By Joe V. Smith
You just returned from a successful photo shoot with perfect pictures of your favorite animal. Everything came together–pleasing subject, great light, excellent composition, perfect exposure, sharp focus and no camera blur. But when you look at your images you see a problem you missed in the field—distracting backgrounds, often so distracting that your image(s) becomes useless.
So what can the photographer do to fix or minimize a background problem?
One fix, rarely practical, is to drive to a different location and find one with a better background—one that is smooth, has even tonality and pleasing and complementary colors and no distractions from manmade or natural items.
What you want to end up with is an image like this:
I got close to the bird and the building in the background was at least 300-500 yards away so it has almost disappeared. It was an overcast morning so light was soft and colors were rich. Tonality was uniform with no distracting highlights or bright spots. I used a slow shutter speed and shot wide open to keep the ISO as low as possible to avoid noise. I used a monopod to keep my shooting platform as stable as possible.
Here are some things you can do on site with your existing equipment without resorting to changing locations.
1. Vary Distances –increase the distance between the subject and its background.
Details in backgrounds will become less visible as the distance between the subject and background increases. This can work when setting up a bird feeder or perch in your backyard, but rarely helps when photographing native subjects in natural habitats. Use this technique in planning your shot.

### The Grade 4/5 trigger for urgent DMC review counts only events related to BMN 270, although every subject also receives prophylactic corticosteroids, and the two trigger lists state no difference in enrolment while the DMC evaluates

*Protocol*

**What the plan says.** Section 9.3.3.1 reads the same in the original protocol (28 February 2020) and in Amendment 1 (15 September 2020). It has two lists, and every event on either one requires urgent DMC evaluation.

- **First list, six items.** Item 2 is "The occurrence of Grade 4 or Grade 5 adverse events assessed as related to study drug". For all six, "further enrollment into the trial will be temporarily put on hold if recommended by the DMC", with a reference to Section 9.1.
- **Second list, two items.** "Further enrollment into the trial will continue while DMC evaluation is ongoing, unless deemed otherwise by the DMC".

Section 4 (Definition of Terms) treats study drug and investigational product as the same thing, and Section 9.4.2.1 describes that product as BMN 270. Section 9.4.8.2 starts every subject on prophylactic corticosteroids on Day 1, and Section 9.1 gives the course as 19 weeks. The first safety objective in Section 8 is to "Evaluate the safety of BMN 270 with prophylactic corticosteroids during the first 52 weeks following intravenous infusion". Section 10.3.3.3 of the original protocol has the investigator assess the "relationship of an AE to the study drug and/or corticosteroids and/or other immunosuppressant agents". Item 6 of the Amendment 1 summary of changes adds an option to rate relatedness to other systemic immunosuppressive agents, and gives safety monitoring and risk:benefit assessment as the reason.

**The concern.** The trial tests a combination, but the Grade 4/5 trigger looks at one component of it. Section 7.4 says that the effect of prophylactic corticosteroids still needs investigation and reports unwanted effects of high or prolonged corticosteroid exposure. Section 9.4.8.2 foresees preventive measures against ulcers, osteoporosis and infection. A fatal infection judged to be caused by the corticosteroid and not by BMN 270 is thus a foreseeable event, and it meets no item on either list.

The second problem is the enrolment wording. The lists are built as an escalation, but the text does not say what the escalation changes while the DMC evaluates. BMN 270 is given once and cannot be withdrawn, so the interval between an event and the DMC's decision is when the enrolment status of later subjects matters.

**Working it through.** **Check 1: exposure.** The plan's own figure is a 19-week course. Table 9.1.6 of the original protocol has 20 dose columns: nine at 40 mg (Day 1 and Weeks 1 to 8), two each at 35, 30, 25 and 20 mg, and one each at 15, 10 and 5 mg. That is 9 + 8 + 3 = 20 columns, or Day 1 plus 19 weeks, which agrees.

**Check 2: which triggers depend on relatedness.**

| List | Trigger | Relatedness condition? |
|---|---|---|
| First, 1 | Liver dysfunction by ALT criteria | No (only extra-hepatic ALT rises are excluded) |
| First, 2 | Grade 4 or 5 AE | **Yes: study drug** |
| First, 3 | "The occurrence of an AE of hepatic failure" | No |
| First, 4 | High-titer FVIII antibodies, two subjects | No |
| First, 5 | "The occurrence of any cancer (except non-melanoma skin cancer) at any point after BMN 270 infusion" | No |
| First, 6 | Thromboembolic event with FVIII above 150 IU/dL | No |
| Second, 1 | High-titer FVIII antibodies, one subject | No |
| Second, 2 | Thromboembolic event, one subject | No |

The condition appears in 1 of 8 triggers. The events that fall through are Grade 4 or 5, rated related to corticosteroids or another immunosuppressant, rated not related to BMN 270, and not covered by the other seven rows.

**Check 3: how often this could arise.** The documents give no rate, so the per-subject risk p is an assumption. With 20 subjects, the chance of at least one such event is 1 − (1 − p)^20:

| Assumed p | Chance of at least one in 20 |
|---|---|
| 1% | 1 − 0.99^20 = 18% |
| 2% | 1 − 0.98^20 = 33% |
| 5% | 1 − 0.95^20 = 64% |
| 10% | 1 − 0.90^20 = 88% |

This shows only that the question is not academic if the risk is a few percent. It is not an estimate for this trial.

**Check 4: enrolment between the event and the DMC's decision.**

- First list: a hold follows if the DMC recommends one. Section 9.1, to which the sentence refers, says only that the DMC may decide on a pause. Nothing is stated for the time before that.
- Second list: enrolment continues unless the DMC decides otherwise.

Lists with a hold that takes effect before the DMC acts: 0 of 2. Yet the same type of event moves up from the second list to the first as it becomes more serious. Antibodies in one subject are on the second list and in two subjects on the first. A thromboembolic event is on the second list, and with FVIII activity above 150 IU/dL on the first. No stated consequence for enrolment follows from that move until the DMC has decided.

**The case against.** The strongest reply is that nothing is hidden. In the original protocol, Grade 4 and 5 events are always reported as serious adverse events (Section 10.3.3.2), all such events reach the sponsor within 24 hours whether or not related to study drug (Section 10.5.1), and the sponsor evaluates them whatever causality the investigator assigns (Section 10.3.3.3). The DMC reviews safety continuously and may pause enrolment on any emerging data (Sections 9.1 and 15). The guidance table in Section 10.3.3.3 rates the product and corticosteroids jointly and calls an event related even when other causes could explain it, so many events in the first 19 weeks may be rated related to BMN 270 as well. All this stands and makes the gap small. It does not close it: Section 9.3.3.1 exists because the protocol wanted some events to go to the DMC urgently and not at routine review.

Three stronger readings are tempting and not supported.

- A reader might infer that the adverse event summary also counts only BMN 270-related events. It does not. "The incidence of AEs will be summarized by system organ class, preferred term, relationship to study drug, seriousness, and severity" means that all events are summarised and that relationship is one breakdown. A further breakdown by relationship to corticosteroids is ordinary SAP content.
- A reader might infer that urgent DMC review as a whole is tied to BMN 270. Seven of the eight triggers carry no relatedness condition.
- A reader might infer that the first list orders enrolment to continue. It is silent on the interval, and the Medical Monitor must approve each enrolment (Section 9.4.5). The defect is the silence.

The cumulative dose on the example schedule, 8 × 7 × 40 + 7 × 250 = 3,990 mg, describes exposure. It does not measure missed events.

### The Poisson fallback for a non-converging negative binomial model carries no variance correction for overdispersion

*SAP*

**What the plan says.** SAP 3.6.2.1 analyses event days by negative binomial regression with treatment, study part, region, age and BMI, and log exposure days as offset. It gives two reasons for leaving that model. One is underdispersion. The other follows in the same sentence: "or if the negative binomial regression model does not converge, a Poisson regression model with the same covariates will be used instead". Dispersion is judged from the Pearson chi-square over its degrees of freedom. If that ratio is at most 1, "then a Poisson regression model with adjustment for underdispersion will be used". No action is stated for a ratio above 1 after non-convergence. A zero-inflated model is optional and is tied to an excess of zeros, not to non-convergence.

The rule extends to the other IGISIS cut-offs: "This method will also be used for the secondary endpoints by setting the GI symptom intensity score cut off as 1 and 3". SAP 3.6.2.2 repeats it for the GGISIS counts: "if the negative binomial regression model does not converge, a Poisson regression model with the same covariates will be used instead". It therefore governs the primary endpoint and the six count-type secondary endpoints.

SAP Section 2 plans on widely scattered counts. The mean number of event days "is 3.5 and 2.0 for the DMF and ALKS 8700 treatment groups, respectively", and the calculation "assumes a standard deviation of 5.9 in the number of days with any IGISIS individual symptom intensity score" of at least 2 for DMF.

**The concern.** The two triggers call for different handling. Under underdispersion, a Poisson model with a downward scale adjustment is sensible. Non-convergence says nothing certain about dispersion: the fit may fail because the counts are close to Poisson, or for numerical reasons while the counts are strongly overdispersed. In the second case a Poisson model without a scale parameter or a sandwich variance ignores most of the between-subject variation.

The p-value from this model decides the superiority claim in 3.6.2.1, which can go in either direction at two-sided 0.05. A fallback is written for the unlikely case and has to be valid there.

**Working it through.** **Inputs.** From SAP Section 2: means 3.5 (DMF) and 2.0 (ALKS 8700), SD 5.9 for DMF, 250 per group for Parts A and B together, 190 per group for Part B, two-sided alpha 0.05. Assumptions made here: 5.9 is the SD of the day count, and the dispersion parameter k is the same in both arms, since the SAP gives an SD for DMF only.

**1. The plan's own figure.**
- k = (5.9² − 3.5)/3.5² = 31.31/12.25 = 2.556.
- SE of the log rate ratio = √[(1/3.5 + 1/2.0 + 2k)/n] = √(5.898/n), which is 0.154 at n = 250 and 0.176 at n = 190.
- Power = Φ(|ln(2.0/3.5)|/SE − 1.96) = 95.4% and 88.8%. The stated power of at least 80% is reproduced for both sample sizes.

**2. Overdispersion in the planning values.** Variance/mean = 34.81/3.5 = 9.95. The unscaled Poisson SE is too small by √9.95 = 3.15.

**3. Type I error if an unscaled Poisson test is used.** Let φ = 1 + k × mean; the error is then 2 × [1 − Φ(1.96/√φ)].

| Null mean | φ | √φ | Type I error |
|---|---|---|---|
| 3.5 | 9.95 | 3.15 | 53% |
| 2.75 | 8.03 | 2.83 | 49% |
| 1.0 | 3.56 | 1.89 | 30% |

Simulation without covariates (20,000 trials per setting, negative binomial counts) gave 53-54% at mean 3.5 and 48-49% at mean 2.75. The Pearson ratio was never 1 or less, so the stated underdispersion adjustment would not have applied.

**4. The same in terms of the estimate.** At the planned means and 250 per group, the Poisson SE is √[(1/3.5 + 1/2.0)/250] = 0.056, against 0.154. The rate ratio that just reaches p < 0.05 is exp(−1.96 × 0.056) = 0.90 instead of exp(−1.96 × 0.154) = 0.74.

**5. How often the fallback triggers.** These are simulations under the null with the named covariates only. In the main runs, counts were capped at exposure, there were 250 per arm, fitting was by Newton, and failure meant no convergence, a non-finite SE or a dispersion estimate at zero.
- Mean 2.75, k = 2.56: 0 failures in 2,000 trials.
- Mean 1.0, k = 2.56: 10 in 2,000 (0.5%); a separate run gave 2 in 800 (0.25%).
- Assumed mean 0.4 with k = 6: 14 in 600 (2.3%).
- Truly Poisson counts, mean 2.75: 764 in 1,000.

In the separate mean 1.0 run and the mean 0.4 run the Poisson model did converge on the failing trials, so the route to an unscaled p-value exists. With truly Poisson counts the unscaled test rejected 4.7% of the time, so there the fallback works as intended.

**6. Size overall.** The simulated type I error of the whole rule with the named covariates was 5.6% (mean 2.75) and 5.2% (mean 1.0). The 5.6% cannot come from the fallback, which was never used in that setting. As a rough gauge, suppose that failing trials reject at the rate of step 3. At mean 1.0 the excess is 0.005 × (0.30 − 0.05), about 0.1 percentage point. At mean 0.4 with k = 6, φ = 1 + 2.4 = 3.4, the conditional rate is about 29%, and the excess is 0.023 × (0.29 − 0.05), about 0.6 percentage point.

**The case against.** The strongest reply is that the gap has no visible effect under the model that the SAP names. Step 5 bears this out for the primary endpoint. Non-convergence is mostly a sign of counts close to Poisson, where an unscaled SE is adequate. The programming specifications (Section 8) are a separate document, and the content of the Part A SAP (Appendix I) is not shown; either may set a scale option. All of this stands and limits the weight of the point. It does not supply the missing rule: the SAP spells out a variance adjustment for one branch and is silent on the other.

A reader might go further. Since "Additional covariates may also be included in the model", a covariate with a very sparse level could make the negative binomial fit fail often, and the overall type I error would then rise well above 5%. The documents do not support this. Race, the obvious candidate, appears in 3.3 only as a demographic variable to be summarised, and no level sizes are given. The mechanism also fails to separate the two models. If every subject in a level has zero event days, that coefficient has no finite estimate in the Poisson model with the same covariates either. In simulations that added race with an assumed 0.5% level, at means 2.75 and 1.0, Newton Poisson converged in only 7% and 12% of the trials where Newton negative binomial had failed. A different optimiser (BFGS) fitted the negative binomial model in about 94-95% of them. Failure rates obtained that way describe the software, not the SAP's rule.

2. Vary Distances–shorten the distance between the photographer and the subject. Move closer to the subject.
This makes the subject more prominent in the image and reduces the impact of distracting things in the background.
The only difference between the two images below is that I got closer to the Great Horned Owl in the vertical image. Shooting the first image at f2.8 helped a bit, but did not solve the problem. The real fix was getting closer by using my feet!
For both images, camera was a Nikon D850; Nikon 300mm f2.8 lens at f2.8; on monopod. No cropping. Exp comp -.7; ISO 64; 1/800
3. Shorten the apparent distance between the photographer and the subject.
The photographer remains in place but increases the focal length of a zoom lens or changes the lens to one with a longer focal length. The only difference between the two images below it that I changed the focal length from 200mm to 350mm. The lens used was a Nikon Z mount 100-400mm f4.5-f5.6 S lens. (Change in focal length impacted light metering and final exposures.) No processing or cropping was applied to either image below.
The impact on the background is dramatic. The uniform soft green bokeh is what you want to achieve. It is much better than the busy background in the first image. If I had the do this over again, I would have taken the second image as a vertical.
4. Change the f stop on the lens—use a wide f stop like f2.8 or f4 and not f8 or f11 and the background may appear to be smoother. This technique used by itself rarely will resolve a distracting background. But when used with items 2 or 3 above, it can further improve a background.
5. Once in place, shift your position. Always move left or right a few inches or a few feet. The background will change especially with longer focal length lenses. Hot spots or distracting twigs or limbs may disappear (or appear.) Getting lower can have a huge impact on backgrounds too, and will improve the composition. Getting eye to eye with your subject should be your goal.
There is no magic camera button or custom setting that will fix bad backgrounds. Your knowledge of habitat, nature subjects and his equipment will allow you to anticipate the likely problems and use the correct lens and techniques to produce impactful images with clean backgrounds.
If this article as piqued your interest, read photo articles on related topics–Depth of Field and Hyperfocal distance. Or Google Depth of Field vs. Focus Distance. You can also check out this Depth of Field guide: https://www.photopills.com/articles/depth-of-field-guide
All images were taken by the author at the Houston Audubon Raptor & Education Center in 2021 or 2022. The Great Horned Owl, Simon, is a captive raptor and is one of the education birds.
You can sign up for a Raptor Photo Shoot with Houston Audubon here.